Neel is a founding staff writer at Heatmap. Prior to Heatmap, he was a science and climate reporter at Vox, an editorial fellow at Audubon magazine, and an assistant producer at Radiolab, where he helped produce The Other Latif, a series about one detainee's journey to Guantanamo Bay. He is a graduate of the Literary Reportage program at NYU, which helped him turn incoherent scribbles into readable stories, and he grew up (mostly) in Bangalore. He tweets sporadically at @neel_dhan. Read MoreRead More
How War Left Libyans Vulnerable to Deadly Floods
This is a different kind of compound climate disaster.
Libya is reeling from the aftermath of Storm Daniel, which swept across the Mediterranean and unleashed downpours that inundated towns, destroyed dams, and swept away entire neighborhoods. In the city of Derna alone, more than 6,000 people are dead, around 10,000 are missing, and at least 30,000 have been displaced, according to CNN.
“It's truly difficult to fathom the scale of the destruction,” Will Todman, deputy director and senior fellow at the Center for Strategic and International Studies, told me. “Local officials are saying that what they need most at the moment are body bags.”
It’s a disaster that would be difficult to deal with under any circumstances. But Libya, which has been splintered by more than a decade of fighting, was particularly vulnerable to a storm like this one. It’s also a terrifying showcase of the intersection of conflict and climate: War and climate change are devastating on their own, but together they make their own particularly destructive kind of compound event.
To understand why Libya — and, more specifically, Derna — was primed for a disaster like this, we have to look at its recent history. In the years since Moammar Gadhafi was overthrown in 2011, the country split into two regions administered by rival governments. The Government of National Accord (GNA), based in Tripoli, commands the country’s western regions and is internationally recognized. Meanwhile the Libyan National Army (LNA), backed by the military leader Khalifa Hifter, commands the country’s east from Benghazi; this is the government that oversees the regions impacted by the floods, including Derna.
Derna, meanwhile, has been a particular hotbed of conflict; while most of the country has been relatively peaceful since the overthrow of Gadhafi, according to Todman, Derna was essentially a warzone from 2014 to 2019. Hifter’s LNA forces spent most of those years fighting either the Islamic State or a group called the Shura Council, which was backed by the GNA and took control of the city in 2015. The LNA finally captured Derna in 2019, but all those years of war took a toll on the city’s infrastructure, which meant it was especially vulnerable to flooding.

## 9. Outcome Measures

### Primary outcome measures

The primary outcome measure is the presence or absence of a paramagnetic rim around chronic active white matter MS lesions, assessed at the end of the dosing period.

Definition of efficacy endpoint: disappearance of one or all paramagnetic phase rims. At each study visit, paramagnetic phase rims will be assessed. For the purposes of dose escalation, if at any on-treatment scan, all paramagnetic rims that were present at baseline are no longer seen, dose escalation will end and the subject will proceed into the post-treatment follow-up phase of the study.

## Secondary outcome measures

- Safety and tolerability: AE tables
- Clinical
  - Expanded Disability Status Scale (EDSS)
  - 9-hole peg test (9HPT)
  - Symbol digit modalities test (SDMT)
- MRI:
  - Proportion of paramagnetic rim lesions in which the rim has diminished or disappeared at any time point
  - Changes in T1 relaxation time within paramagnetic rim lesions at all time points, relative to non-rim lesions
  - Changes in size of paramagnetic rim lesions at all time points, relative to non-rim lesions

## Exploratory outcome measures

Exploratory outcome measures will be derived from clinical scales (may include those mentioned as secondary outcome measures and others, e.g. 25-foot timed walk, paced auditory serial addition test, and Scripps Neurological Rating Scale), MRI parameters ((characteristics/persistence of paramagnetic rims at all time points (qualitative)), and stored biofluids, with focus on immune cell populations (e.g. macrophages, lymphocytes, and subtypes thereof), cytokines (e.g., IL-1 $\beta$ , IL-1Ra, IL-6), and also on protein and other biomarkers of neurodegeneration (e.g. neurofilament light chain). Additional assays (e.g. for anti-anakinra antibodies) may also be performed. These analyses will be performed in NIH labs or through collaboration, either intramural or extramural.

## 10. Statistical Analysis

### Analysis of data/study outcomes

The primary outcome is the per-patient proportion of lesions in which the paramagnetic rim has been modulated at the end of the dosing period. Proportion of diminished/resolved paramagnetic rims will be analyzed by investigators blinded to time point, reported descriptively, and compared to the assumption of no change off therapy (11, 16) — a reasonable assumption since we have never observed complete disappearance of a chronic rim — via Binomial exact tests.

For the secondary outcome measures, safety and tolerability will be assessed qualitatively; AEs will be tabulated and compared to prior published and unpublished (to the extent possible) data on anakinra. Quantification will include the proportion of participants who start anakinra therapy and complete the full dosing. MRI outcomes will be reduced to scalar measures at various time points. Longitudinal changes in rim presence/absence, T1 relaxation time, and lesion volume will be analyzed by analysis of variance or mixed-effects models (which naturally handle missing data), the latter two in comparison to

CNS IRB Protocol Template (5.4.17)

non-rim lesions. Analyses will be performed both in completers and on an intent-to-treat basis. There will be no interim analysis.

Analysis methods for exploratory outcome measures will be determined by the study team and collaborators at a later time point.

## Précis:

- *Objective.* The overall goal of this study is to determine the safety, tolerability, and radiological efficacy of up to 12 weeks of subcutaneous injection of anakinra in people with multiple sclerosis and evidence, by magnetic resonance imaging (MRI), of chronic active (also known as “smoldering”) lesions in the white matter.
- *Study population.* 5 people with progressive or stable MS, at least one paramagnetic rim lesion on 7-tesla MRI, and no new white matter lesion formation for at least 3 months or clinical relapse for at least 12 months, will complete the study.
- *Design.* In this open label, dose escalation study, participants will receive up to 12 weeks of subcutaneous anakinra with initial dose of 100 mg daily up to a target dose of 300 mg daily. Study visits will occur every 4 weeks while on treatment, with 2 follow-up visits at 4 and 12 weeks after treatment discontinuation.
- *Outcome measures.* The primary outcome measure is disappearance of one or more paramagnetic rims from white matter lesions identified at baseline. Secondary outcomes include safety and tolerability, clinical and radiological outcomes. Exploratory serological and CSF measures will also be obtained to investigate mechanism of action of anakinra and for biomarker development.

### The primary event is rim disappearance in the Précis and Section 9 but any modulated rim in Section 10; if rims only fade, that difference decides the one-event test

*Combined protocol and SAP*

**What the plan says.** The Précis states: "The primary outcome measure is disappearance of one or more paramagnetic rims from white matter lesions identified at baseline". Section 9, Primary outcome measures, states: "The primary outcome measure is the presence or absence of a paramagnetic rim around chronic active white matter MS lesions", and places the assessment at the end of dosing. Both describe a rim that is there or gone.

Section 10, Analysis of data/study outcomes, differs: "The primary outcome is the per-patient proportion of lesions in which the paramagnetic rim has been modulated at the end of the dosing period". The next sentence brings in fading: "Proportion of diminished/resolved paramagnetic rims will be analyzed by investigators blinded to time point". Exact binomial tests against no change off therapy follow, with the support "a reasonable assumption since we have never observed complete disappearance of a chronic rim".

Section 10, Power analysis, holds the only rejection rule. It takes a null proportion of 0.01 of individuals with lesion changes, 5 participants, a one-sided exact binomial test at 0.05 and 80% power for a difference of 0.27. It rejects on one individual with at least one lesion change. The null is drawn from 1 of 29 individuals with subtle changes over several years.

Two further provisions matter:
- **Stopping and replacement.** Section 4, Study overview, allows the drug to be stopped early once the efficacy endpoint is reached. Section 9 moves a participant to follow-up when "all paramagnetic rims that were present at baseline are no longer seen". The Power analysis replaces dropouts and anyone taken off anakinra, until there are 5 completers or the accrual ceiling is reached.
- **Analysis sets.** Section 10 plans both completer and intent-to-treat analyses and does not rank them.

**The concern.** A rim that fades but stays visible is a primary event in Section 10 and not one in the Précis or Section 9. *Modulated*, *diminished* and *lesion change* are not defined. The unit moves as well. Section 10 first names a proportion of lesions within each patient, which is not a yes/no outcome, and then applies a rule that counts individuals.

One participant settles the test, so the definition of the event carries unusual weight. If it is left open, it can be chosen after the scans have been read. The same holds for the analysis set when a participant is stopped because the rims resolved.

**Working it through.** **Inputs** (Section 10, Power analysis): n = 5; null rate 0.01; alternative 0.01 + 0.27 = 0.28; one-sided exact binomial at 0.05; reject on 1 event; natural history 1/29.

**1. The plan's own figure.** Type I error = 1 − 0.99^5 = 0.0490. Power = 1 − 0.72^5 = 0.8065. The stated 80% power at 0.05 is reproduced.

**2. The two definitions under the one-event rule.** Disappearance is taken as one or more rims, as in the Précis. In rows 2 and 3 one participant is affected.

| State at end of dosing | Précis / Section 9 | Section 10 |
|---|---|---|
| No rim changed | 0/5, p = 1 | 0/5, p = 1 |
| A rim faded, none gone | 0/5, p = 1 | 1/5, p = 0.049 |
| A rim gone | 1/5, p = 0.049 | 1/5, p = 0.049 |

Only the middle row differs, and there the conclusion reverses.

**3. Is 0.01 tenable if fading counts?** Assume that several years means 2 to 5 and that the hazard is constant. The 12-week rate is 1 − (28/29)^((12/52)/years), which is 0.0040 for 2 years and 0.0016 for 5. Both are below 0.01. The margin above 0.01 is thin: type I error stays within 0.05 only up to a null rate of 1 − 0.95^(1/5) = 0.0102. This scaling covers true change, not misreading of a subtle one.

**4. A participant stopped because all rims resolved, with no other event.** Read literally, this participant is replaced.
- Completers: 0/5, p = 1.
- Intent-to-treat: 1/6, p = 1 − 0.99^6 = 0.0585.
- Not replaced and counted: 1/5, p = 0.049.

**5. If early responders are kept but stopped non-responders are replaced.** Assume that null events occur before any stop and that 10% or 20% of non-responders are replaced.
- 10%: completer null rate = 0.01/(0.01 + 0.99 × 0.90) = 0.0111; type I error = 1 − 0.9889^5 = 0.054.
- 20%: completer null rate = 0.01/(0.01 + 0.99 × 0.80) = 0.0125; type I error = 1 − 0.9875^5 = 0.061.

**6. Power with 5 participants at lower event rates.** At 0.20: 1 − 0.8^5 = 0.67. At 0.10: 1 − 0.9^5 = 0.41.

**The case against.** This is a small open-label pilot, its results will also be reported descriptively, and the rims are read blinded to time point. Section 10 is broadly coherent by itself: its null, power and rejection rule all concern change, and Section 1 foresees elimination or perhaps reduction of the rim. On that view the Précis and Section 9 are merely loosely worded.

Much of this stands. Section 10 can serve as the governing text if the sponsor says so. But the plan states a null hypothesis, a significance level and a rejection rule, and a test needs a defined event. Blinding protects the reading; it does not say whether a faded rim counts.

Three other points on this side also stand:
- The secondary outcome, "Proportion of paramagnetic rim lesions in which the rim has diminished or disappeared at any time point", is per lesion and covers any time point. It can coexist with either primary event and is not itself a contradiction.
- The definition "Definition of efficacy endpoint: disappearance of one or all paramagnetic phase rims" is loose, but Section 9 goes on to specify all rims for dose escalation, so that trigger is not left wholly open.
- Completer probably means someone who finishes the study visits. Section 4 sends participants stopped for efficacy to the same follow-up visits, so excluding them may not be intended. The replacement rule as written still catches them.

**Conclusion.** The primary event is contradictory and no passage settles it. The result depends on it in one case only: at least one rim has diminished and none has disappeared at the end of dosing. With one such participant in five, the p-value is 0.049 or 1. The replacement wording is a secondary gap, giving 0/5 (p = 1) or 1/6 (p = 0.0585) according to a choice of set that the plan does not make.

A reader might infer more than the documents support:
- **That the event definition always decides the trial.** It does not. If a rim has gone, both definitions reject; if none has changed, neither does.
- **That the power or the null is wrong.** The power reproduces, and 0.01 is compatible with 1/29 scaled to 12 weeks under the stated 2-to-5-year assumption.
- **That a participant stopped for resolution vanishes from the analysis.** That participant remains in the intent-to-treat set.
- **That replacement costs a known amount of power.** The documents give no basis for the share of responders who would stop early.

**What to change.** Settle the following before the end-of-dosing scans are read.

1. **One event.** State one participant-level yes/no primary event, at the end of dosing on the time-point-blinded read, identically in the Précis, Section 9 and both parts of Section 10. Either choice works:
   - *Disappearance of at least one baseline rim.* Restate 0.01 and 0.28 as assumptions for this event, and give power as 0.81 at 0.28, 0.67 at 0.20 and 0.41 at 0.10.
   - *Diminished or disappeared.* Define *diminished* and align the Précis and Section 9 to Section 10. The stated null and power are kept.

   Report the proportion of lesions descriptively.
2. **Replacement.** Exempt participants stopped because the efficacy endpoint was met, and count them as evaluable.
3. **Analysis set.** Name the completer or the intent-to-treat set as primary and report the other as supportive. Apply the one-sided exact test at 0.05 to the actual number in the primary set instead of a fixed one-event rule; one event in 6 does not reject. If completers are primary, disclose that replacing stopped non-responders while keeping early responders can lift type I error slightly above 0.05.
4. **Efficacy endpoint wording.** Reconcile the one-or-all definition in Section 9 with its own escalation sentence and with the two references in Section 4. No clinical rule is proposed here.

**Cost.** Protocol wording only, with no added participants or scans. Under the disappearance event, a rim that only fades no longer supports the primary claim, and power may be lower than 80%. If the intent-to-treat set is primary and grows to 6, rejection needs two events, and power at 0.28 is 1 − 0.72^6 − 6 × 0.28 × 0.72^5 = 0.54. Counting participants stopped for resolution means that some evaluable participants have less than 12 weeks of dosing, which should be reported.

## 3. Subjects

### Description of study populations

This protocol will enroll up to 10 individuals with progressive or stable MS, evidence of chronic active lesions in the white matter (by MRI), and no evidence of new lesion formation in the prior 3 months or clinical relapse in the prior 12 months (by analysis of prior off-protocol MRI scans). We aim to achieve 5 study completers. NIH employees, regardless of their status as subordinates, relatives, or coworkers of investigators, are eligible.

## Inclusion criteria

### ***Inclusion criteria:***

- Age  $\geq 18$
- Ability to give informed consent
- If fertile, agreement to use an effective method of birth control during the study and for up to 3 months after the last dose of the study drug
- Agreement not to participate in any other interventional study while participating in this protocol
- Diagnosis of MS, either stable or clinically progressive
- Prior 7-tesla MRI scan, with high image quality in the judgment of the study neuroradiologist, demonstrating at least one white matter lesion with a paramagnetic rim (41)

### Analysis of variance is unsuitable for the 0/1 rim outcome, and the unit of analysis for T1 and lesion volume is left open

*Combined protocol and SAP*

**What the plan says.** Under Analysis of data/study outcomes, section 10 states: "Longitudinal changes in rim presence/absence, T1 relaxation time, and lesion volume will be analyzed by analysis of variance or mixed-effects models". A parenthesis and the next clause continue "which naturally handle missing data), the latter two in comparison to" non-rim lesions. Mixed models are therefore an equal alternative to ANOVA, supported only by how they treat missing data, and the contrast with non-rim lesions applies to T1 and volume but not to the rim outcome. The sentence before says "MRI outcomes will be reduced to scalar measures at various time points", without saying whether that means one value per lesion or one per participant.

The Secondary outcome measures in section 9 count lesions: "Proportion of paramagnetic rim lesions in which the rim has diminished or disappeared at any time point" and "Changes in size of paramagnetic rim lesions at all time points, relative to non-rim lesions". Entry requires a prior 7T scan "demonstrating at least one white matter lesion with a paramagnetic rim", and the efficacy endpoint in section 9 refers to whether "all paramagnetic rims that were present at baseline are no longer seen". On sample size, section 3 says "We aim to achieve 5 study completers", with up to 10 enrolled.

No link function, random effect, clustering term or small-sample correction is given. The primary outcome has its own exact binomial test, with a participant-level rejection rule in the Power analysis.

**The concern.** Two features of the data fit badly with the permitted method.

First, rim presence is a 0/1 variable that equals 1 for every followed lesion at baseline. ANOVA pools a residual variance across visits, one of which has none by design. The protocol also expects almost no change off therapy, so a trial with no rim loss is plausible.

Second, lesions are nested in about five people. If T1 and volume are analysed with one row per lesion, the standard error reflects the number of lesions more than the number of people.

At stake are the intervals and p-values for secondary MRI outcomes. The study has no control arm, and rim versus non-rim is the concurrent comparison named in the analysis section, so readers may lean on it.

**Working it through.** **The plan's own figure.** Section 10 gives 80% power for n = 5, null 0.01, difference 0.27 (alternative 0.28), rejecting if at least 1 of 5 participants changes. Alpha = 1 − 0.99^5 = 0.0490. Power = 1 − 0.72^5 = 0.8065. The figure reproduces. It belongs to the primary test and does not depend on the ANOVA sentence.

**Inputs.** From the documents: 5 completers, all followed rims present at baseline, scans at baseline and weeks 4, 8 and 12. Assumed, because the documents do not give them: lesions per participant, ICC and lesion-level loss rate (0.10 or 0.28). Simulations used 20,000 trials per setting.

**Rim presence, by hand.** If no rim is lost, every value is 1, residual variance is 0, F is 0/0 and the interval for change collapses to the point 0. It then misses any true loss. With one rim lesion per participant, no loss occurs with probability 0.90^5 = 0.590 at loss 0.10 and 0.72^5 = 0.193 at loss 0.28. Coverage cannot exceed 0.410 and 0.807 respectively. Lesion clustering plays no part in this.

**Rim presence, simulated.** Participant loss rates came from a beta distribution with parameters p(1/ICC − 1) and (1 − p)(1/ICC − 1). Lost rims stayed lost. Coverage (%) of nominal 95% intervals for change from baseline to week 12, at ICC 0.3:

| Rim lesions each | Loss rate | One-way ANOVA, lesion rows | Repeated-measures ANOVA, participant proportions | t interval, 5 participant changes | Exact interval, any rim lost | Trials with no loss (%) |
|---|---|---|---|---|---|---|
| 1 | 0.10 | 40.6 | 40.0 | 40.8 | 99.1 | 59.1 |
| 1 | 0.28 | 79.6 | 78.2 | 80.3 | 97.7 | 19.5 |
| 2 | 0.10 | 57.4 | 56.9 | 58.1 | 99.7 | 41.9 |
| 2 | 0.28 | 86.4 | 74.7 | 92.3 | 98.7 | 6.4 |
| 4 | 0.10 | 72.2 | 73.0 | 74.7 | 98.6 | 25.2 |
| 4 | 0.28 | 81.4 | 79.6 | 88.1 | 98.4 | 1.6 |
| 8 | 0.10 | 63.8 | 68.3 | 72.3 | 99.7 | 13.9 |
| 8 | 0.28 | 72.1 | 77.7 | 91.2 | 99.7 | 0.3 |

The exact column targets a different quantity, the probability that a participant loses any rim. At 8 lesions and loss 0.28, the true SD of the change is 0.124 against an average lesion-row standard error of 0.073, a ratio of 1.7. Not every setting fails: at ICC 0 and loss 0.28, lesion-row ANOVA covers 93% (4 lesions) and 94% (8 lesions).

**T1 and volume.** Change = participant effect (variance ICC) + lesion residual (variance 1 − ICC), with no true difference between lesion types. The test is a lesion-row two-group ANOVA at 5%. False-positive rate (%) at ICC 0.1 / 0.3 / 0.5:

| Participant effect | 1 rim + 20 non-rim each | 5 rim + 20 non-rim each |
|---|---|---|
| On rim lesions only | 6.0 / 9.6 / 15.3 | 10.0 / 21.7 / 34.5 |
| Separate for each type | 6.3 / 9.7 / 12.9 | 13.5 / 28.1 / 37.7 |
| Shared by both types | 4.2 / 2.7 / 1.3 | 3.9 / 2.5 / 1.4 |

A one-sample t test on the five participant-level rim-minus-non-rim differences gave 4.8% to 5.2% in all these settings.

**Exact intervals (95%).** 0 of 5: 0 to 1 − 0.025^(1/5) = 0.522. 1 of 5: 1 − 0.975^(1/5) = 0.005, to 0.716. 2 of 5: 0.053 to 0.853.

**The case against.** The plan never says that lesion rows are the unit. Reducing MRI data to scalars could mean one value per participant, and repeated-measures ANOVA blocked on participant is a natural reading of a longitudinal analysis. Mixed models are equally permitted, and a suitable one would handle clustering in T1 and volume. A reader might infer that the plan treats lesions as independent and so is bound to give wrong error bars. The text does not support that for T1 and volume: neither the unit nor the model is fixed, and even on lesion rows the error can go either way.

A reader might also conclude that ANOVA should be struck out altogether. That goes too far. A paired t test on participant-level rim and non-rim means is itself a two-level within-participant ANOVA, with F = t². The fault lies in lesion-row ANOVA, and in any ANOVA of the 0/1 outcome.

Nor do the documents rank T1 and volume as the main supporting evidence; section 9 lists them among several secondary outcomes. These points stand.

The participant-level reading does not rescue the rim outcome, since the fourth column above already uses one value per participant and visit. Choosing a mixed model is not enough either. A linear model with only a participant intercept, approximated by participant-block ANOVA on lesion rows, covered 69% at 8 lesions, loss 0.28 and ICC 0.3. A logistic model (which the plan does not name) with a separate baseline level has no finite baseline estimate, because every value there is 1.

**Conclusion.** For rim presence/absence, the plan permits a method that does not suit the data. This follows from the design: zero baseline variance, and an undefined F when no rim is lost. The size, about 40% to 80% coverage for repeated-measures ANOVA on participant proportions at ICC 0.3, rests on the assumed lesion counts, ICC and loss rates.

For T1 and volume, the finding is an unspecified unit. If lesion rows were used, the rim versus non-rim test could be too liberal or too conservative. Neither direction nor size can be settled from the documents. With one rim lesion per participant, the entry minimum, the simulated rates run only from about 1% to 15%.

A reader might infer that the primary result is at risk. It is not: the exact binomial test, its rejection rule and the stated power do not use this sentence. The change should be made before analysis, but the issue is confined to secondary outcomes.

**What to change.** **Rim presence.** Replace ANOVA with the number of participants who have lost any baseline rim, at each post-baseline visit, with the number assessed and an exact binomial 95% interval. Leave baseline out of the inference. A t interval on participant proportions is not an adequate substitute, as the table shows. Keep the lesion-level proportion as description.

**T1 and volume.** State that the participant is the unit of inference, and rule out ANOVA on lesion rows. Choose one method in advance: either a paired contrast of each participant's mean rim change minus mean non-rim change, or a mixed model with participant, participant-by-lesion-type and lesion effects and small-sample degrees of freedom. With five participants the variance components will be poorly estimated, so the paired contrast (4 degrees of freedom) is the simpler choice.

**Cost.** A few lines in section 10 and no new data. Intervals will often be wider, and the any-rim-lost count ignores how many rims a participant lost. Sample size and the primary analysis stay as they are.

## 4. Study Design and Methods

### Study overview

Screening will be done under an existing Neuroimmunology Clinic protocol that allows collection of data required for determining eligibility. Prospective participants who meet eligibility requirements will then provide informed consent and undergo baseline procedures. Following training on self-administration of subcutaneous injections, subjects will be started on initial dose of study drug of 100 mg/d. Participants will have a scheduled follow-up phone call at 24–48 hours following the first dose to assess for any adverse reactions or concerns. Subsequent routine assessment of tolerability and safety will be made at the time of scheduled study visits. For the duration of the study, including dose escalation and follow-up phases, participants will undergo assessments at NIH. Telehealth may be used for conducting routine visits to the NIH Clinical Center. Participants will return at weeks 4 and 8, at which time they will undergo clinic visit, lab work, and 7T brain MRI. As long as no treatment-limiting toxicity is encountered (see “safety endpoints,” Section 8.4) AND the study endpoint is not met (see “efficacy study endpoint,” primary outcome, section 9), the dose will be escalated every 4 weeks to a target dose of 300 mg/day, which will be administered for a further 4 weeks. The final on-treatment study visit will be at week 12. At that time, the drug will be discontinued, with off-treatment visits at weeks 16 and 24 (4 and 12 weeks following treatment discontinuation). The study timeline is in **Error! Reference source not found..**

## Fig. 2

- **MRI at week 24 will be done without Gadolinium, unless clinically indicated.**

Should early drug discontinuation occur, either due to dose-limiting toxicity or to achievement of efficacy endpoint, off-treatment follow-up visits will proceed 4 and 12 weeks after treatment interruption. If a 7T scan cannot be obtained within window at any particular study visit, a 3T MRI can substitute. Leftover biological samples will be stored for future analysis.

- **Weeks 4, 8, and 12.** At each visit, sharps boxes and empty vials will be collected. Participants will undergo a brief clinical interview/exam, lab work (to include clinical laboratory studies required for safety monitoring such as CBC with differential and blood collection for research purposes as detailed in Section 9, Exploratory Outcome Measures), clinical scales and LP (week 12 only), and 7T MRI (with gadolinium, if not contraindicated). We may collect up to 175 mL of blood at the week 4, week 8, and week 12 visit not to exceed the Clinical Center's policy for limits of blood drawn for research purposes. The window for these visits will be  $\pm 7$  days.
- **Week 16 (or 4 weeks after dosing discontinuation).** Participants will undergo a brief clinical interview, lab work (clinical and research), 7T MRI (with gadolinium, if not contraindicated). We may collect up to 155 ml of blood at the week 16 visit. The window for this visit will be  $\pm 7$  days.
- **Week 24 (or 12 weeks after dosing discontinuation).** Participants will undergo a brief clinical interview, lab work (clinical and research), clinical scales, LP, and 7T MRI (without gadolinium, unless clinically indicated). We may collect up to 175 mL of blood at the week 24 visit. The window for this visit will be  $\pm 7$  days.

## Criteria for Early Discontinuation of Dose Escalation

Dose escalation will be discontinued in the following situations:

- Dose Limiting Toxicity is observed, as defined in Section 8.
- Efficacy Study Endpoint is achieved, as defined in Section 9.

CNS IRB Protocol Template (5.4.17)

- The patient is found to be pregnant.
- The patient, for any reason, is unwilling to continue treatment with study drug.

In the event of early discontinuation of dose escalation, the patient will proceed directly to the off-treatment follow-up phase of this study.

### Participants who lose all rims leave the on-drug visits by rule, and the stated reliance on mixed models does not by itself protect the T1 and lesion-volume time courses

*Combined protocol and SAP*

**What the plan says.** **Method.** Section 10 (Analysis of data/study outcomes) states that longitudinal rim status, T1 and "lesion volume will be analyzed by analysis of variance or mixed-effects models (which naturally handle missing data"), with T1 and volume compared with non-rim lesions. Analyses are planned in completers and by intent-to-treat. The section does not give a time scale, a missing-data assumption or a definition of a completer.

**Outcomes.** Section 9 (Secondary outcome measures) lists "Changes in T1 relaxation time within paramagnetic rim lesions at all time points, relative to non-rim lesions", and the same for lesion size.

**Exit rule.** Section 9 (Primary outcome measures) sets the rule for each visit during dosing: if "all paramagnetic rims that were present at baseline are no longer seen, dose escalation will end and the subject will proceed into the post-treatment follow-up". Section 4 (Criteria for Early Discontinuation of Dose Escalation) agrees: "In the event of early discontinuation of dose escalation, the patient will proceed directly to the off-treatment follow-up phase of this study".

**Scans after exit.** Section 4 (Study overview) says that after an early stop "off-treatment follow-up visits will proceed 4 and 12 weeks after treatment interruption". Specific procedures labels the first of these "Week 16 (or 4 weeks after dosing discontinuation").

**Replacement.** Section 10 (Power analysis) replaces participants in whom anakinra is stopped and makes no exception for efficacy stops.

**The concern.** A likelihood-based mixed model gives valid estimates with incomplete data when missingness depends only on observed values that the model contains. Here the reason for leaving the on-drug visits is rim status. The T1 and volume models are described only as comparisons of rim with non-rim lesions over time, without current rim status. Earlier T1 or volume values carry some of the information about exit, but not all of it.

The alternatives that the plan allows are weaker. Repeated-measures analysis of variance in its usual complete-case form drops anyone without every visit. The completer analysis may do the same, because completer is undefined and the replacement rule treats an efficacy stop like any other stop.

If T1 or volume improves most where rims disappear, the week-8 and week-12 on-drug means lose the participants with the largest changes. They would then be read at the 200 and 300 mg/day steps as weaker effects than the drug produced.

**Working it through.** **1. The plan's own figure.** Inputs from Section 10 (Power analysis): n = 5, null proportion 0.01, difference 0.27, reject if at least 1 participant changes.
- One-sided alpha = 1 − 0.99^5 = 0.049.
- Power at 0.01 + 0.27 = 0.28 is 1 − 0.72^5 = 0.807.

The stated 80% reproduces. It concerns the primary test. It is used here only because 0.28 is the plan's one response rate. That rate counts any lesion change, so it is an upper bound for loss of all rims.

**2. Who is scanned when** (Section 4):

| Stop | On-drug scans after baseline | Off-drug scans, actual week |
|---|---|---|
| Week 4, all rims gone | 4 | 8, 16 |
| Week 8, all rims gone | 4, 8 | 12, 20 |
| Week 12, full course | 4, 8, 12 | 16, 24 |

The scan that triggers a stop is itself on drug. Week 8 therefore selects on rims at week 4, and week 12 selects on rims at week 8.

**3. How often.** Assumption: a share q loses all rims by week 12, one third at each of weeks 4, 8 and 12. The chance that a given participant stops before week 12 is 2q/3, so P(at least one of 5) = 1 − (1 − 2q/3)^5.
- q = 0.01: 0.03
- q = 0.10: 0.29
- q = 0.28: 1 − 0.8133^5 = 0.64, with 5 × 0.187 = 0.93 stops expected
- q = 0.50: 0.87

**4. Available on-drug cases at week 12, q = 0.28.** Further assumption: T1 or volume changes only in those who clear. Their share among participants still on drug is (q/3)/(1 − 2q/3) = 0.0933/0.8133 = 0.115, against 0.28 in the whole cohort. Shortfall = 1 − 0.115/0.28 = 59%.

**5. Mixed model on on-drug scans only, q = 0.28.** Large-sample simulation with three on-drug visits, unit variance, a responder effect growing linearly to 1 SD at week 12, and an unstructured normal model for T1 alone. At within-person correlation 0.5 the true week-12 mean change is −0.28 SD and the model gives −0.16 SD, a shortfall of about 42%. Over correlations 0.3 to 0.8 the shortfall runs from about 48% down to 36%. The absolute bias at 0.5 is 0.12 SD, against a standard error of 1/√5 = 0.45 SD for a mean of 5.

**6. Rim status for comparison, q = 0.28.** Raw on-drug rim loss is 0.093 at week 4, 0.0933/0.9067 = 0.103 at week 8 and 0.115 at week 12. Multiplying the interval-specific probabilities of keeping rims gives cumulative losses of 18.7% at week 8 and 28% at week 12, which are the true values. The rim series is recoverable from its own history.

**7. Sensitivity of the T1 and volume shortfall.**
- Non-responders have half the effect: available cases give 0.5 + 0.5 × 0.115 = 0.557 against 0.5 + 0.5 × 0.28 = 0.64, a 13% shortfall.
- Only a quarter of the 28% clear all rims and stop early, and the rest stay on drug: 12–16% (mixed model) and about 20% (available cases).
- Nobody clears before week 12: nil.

The splintered government means it’s impossible to coordinate practically anything on a national level in the country, including something as simple as the weather forecasting that could have helped prepare for the storm. “There is no one meteorological agency that is trusted by all the authorities in the various states of control in Libya,” Todman told me. “Certainly the area is lacking the early warning systems that could have helped alert for the potential of something like this happening.”
Consequently, officials did not warn residents about the storm before it arrived. There was also nobody maintaining the dams outside Derna, which were supposed to protect the city from an event like this one; instead they burst, further inundating the city in an event TheNew York Times has compared to New Orleans’ levees failing during Hurricane Katrina. The storm was so intense that it’s difficult to say whether the dams would have held up even if they had been maintained, Todman told me. But if they had been kept up and the city’s neglected infrastructure been fixed, he said, the damage would not have been nearly as catastrophic.
The flooding in Libya is by no means the first instance of conflict and climate change intersecting, and it certainly won’t be the last. In 2022, Russia attempted to weaponize climate change by cutting off energy supplies to Ukraine and the European Union during the winter; a relatively mild winter helped sidestep that gambit, but this winter will bring more challenges. Researchers have long warned of climate change’s potential to start wars; Libya shows us what the aftermath could look like.
If there’s any bright side, it’s that the disaster might — maybe, potentially, possibly — spur the kind of unification the United Nations has been trying to achieve in Libya for years. Libyans in the western part of the country have been organizing donation drives, and The New York Timesreports the government in Tripoli sent rescue workers to help with the relief efforts.
“There is some hope that something like this tragedy could be a kind of black swan event,” Todaman told me. “It could actually open up some space for unification and dialogue. So there is a little bit of hope.”